The U.S. Embassy in Kuala Lumpur together with its local implementing partners, the Biji-biji Initiative, and its education arm Me.reka organized a regional workshop for the Young Southeast Asian Leaders Initiative (YSEALI) aimed at elevating the advocacy and strategic communications skills for a group of 80 changemakers working in the fields of anti-trafficking, and conservation.
The workshop and all its engagements took place from September 4, 2020, to June 28, 2021. What was originally intended to be a 3-Day workshop, transformed into a digital program spanning several months, with a network of organizations and local communities to collaborate, share collective capacity, and curate compelling strategies.
“We can’t keep solving problems as they come. The program was designed to equip the leaders of the 21st century, with access to resources, expertise, and regional networks, to solve problems faster than they are being created. We have to work towards a world where these community problems are solved today without allowing them to exist tomorrow. The only way forward to achieving this is together,” said Rashvin Pal Singh, Group CEO of Biji-biji Initiative.
The participants were tasked to utilize a design thinking approach in creating communications and advocacy-related solutions to tackle regional challenges faced by partner organizations in Southeast Asia. The workshop came to an end with 5 AdvocaSEA participant teams being provided a total of $12,500 seed funding to implement their solutions.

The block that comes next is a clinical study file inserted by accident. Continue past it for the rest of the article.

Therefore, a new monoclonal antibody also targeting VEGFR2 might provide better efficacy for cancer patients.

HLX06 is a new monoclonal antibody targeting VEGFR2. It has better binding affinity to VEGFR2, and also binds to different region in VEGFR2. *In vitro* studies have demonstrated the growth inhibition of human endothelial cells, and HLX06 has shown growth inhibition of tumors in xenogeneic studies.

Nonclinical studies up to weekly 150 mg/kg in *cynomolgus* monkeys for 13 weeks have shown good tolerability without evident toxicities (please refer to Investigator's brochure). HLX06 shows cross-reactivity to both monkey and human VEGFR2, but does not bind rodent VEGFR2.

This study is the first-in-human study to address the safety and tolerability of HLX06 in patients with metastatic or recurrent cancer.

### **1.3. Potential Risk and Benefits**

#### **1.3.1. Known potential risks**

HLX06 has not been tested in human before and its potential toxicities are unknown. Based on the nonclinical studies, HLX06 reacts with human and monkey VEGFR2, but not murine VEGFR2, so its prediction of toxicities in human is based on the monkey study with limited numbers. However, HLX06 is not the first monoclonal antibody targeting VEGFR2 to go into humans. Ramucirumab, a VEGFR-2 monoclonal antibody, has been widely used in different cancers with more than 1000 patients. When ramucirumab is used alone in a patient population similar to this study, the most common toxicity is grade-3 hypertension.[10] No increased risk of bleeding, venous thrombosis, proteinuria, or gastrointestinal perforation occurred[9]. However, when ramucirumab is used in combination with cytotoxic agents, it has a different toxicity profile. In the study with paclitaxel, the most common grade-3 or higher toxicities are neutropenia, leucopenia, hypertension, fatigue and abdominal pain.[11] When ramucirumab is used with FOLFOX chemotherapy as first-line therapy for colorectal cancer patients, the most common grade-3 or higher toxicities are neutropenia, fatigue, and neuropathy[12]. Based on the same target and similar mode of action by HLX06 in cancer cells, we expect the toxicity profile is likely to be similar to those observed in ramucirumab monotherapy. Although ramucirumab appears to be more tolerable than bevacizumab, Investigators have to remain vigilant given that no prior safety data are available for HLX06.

The 5 impact-driven campaigns, in partnership with regional organizations People and the Sea, Lao Conservation Trust for Wildlife, and Malaysian organizations PACOS Trust and Think City, saw a collective social media reach of 411,004 across 11 Countries, impacting over 141 local beneficiaries.
“Across Southeast Asia, a lot of us face similar issues in the areas of anti-trafficking and conservation. By connecting with other participants, I was able to learn from how they manage their solutions and how they tackle the challenges they face in their given work.
“I am able to apply their experiences and learnings into the communities I work with in Sabah,” said Mark Louis Benedict of Malaysia.
Program partners PACOS Trust shared their efforts of empowering indigenous communities within Sabah. With the implications of COVID-19, many indigenous communities within Sabah were left with diminished income generating opportunities.
A group of AdvocaSEA participants teamed with PACOS Trust to launch “Smart, Savvy and Sustainable”, a campaign to build the resilience of rural women in Sabah through workshops on digital literacy and e-commerce
“With the help of YSEALI participants, we were able to bring 14 women from lower-income families and help their journey in sustainable employment. In a region where even access to the internet is a privilege, being able to connect with these communities digitally and help them find employment to support their households in such challenging times was promising.,” said Rojieka Scarlett from PACOS Trust.
“We hope that all the participants take advantage of the relationships they formed through this program, especially the ones that cross borders. YSEALI is about harnessing the power and talent of the region to foster change, and those relationships are what make the difference. I hope that the skills that you have learned about storytelling, advocating, and changing minds, these are things you can use to create change within your community and beyond,” said Ambassador Brian D. McFeeters.
The Young Southeast Asian Leaders Initiative is a pioneering opportunity powered by the United States Department of State. The initiative creates opportunities for cross-country collaboration and collective capacity building among emerging young leaders from Southeast Asia.
To learn more about YSEALI and to subscribe to future opportunities, click here.
Photos from the AdvocaSEA Program: https://bit.ly/3kNF3t6